A growing body of research strongly indicates that girls - and the women they go on to become - achieve better long-term benefits from being educated in a single-sex environment than in a co-educational one. In October 2012, the Institute of Physics released research showing that 80% of girls studying Physics at University came from all-girls' schools. Similar trends are found in other STEM subjects.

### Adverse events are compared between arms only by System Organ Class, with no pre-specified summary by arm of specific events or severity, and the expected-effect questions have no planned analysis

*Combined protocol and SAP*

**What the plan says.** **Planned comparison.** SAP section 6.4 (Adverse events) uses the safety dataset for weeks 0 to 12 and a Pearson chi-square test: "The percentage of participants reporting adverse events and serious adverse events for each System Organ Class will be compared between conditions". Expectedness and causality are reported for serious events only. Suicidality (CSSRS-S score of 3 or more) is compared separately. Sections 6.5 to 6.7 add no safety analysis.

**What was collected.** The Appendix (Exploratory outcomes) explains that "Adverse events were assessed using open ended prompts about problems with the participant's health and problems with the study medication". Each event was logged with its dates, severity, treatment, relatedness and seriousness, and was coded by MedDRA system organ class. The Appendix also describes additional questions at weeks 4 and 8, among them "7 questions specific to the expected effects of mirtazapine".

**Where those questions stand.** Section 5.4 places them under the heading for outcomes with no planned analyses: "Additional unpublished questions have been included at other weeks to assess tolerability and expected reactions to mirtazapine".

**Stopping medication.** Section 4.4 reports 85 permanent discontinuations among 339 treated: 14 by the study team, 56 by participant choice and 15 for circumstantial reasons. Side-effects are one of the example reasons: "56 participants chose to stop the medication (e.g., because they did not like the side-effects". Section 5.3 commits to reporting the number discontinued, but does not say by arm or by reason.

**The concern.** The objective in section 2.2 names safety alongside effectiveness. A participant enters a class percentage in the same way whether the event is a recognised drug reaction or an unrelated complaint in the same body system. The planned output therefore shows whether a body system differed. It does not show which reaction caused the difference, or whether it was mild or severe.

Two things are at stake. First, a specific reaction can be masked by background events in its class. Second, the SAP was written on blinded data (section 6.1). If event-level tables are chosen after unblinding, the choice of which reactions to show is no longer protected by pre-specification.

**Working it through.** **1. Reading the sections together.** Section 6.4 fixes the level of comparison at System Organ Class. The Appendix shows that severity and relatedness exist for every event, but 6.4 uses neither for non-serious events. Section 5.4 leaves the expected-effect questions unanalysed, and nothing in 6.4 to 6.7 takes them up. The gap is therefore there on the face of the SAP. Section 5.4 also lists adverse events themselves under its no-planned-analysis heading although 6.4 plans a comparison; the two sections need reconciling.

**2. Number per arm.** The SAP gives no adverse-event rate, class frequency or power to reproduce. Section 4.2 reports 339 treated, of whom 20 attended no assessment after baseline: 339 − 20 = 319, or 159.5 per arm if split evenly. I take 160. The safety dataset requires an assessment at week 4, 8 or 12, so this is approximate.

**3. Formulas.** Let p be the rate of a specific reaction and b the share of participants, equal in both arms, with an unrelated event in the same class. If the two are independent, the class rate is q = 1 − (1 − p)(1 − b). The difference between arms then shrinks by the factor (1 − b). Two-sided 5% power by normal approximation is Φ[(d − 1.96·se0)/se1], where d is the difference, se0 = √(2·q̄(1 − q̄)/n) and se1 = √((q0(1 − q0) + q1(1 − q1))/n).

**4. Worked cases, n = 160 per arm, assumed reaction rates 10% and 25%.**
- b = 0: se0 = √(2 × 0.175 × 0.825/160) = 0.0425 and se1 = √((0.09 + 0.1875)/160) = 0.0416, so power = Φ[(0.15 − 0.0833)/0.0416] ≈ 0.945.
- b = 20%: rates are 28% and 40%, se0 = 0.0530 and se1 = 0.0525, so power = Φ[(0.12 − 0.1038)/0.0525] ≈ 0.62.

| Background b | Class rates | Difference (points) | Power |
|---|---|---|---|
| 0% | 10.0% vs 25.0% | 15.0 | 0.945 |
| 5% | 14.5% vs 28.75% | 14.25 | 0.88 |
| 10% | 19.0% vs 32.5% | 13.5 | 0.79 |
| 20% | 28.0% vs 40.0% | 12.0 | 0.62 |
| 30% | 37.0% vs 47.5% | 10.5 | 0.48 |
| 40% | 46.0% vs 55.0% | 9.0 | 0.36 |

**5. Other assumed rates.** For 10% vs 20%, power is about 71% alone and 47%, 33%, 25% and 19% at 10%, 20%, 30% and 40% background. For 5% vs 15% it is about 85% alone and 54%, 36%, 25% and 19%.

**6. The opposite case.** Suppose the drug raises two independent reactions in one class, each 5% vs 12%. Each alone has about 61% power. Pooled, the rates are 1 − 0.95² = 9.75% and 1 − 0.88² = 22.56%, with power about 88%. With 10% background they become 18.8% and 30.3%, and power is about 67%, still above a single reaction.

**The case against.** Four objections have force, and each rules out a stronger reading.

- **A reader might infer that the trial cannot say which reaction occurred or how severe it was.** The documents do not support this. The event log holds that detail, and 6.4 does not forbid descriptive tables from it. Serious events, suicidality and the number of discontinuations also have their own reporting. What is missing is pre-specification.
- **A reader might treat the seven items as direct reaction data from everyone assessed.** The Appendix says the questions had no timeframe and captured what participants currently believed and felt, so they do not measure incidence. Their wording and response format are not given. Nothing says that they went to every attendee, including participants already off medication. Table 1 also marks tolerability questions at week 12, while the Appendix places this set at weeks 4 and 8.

In co-educational schools, girls tend to choose subjects which revert to gender stereotypes; conversely, in an all-girls school, the distribution of subject choice is vastly different and more evenly spread.
Girls grow at their own pace
Outside of the classroom, opportunities for leadership, play and other avenues in single-sex schools are unlimited by gender.
An all-girls education provides the opportunity for girls to confidently learn at their own pace, to grow at their own pace, and to gently flourish without the added pressures of social expectation.